Indeed, the RCA’s capitulation to the demand of the Chief Rabbinate to scrutinize past conversions done by its members raises the strong possibility that down the line the bar may be raised even higher. Already, the Israeli institution no longer represents the centrist, religious Zionist ideology, but is, in effect, made up of religious appointees of the haredi world. Years from now a new, more extreme Chief Rabbinate may very well pressure the RCA to question “sanctioned” conversions being done now.

Not only is the convert’s status questioned here, but the respected position of the local rabbi is also at stake. The policy sends a clear message that rabbis who have Orthodox ordination and are not among the chosen 40 do not have sufficient knowledge, judgment and wisdom to perform conversions – and they never have.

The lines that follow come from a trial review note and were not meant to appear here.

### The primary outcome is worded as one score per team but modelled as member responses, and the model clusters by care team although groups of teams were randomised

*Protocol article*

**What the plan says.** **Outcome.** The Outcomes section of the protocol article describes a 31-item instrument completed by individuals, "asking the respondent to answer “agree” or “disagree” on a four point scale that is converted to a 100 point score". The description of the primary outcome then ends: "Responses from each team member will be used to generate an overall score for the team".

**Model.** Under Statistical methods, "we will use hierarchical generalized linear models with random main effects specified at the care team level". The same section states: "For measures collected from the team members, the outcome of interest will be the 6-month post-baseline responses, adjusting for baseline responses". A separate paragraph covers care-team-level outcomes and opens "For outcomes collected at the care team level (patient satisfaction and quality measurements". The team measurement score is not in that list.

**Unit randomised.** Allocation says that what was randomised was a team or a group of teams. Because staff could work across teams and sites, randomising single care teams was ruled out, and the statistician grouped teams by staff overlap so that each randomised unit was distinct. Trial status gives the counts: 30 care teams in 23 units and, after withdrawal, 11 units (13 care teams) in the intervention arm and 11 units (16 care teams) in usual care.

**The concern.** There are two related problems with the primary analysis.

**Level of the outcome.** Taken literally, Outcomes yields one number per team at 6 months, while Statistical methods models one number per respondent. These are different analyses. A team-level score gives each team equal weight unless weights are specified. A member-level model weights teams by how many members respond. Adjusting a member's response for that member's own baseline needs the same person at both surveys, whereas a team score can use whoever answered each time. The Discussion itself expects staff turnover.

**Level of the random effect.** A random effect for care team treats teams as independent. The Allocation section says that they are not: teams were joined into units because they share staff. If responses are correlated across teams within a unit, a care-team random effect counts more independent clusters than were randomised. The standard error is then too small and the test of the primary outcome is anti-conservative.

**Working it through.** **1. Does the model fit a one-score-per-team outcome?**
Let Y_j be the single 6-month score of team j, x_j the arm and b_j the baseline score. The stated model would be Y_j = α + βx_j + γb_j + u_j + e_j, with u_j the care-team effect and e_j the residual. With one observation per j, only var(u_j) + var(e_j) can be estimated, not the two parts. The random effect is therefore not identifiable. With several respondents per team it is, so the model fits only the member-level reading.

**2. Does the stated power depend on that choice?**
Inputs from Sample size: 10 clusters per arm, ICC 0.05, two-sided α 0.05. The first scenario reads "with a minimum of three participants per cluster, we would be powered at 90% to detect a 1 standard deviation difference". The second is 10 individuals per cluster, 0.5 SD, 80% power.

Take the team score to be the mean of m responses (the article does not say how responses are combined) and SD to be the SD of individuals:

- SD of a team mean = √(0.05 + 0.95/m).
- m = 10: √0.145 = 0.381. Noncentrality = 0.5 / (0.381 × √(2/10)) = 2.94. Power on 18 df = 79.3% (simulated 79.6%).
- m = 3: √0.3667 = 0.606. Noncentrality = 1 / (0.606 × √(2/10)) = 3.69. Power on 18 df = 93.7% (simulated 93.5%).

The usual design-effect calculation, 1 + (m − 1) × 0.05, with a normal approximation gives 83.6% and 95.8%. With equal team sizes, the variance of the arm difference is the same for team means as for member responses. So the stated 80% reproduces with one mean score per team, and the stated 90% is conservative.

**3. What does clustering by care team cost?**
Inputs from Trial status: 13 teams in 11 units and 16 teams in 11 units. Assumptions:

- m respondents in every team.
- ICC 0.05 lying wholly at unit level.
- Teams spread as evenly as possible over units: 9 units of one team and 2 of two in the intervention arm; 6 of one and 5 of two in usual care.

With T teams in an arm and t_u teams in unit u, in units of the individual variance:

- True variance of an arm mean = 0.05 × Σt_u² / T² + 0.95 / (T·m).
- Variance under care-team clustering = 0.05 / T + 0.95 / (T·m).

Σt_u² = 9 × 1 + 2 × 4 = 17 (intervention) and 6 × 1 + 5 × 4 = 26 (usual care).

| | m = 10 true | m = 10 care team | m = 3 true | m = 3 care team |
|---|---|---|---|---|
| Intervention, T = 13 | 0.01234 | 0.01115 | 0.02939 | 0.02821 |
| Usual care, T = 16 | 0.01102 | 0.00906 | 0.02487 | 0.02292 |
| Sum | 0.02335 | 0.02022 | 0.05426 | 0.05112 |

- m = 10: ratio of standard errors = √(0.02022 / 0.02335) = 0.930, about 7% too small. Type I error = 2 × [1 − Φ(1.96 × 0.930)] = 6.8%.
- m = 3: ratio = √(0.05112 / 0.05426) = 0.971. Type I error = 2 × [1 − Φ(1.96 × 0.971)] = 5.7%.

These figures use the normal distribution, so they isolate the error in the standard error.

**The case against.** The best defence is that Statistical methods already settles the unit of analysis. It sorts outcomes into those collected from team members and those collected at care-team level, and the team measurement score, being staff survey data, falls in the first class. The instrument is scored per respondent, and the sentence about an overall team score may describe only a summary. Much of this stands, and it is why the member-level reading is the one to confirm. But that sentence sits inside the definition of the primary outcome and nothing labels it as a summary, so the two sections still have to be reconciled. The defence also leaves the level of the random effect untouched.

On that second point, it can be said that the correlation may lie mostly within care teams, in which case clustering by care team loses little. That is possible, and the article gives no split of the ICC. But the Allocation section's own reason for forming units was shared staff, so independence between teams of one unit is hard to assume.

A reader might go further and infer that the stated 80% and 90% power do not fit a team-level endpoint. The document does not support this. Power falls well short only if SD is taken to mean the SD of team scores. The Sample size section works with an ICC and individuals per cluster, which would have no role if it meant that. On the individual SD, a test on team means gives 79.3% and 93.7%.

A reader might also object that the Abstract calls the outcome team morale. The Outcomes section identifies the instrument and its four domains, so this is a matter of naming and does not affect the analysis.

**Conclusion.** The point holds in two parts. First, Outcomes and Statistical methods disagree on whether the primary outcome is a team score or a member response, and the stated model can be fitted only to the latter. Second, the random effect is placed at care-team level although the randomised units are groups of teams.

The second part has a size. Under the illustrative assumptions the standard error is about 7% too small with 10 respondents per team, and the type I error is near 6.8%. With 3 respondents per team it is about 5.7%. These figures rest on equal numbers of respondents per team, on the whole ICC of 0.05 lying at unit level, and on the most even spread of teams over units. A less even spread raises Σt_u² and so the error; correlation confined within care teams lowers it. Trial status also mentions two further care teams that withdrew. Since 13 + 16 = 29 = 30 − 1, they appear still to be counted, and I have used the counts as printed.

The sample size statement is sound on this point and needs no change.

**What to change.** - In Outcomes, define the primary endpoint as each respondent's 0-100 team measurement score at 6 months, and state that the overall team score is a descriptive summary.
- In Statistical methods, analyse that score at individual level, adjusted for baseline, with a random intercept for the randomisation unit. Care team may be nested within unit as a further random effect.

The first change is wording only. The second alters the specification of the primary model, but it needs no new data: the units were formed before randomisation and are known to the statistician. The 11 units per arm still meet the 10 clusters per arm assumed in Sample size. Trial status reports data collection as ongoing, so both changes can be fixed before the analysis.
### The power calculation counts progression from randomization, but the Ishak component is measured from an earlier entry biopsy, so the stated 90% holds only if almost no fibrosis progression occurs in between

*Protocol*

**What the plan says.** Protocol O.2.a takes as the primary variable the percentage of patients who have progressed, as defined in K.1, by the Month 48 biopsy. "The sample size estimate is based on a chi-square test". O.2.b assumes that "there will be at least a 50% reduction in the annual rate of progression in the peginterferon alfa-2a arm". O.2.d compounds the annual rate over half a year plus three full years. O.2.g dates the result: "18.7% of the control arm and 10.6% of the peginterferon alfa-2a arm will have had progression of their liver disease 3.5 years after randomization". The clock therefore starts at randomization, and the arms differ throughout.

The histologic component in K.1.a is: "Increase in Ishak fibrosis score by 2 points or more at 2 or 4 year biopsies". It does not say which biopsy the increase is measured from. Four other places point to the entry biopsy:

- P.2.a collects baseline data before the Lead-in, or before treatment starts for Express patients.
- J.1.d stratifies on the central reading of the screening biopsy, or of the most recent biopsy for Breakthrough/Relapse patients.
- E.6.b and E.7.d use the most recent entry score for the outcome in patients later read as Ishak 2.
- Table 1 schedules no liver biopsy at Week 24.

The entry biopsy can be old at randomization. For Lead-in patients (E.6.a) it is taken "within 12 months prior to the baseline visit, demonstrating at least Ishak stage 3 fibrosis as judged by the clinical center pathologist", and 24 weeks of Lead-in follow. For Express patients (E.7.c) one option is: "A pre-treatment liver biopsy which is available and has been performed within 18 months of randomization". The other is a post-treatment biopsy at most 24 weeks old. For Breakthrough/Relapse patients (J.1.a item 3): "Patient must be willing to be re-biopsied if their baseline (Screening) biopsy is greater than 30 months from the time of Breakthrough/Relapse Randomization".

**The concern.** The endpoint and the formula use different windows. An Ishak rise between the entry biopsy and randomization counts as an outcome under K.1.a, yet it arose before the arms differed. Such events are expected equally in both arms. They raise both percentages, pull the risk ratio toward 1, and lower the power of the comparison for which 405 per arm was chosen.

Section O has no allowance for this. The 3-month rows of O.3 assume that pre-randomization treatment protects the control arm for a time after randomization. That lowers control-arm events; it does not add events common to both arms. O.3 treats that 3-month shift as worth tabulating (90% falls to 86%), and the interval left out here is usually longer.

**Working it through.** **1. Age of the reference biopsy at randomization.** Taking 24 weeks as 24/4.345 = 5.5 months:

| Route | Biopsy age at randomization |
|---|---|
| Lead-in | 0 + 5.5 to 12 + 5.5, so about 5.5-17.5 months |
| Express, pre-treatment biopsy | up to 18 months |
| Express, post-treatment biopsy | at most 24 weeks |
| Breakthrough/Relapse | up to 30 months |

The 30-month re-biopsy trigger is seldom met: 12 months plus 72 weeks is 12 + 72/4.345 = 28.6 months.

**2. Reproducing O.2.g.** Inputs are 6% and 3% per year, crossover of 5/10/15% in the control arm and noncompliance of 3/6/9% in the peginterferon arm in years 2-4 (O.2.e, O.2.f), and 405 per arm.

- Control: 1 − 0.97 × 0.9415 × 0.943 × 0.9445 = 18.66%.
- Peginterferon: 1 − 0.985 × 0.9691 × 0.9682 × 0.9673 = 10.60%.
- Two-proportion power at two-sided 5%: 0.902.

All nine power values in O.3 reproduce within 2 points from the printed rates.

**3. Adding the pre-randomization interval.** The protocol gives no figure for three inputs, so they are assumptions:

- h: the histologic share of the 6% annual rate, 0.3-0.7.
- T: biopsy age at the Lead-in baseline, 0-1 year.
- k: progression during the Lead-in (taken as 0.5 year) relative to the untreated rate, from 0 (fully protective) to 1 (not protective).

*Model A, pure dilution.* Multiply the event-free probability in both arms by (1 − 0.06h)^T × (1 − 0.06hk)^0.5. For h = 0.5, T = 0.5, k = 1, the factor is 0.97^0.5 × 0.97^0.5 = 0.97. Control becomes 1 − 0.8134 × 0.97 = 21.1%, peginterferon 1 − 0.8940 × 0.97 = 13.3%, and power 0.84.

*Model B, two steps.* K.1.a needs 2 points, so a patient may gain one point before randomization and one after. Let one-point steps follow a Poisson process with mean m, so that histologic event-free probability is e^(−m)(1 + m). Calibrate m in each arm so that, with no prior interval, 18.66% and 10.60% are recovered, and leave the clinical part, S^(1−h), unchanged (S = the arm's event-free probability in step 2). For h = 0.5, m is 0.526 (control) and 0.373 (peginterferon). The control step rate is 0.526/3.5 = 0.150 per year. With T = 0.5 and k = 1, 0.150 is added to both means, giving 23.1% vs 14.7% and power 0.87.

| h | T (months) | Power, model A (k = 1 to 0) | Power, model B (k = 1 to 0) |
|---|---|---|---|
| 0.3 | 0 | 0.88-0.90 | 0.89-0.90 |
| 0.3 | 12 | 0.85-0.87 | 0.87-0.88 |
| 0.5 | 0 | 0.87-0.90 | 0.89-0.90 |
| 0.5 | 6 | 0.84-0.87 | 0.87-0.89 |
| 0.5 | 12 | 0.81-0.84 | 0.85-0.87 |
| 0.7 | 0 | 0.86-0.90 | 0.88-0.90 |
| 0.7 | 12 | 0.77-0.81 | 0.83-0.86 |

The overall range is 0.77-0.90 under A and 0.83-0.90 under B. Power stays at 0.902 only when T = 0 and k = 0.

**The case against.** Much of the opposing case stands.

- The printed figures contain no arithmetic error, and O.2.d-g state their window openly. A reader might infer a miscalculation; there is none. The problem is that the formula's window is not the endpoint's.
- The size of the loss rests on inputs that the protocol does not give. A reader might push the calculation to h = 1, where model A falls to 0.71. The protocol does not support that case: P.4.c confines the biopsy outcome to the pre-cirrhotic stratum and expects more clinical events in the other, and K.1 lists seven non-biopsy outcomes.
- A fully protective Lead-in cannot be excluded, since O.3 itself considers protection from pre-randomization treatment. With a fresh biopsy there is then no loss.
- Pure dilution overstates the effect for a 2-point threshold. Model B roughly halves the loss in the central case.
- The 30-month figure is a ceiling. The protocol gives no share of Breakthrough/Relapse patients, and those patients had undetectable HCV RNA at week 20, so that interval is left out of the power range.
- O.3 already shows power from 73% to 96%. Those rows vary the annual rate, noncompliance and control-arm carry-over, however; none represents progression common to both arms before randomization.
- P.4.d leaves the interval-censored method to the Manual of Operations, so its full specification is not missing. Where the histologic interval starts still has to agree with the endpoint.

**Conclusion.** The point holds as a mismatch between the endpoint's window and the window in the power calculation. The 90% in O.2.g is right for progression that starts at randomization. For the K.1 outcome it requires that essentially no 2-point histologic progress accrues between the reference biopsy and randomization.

There is an irony here in that, from a certain perspective, congregational rabbis have a greater understanding of the issues surrounding conversion than those who are primarily situated in the Beit Midrash. These synagogue rabbis who are “in the trenches” with the potential converts have a unique understanding of the situations and conditions that affect their respective constituents. As is displayed on their ordination documents (smicha klaf), these rabbis are sent to spread Torah to their communities and have been invested with the trust, power and weight of our Torah to help shape the Jewish world. This decision undermines their mission.

If this agreement was meant to develop a mechanism of oversight, there are other ways in which this could have been accomplished. One proposal could have been that junior rabbis in their first three years do conversions under the guidance of senior rabbis. Additionally, the RCA could have questioned individual rabbis whom they suspected were doing conversions improperly.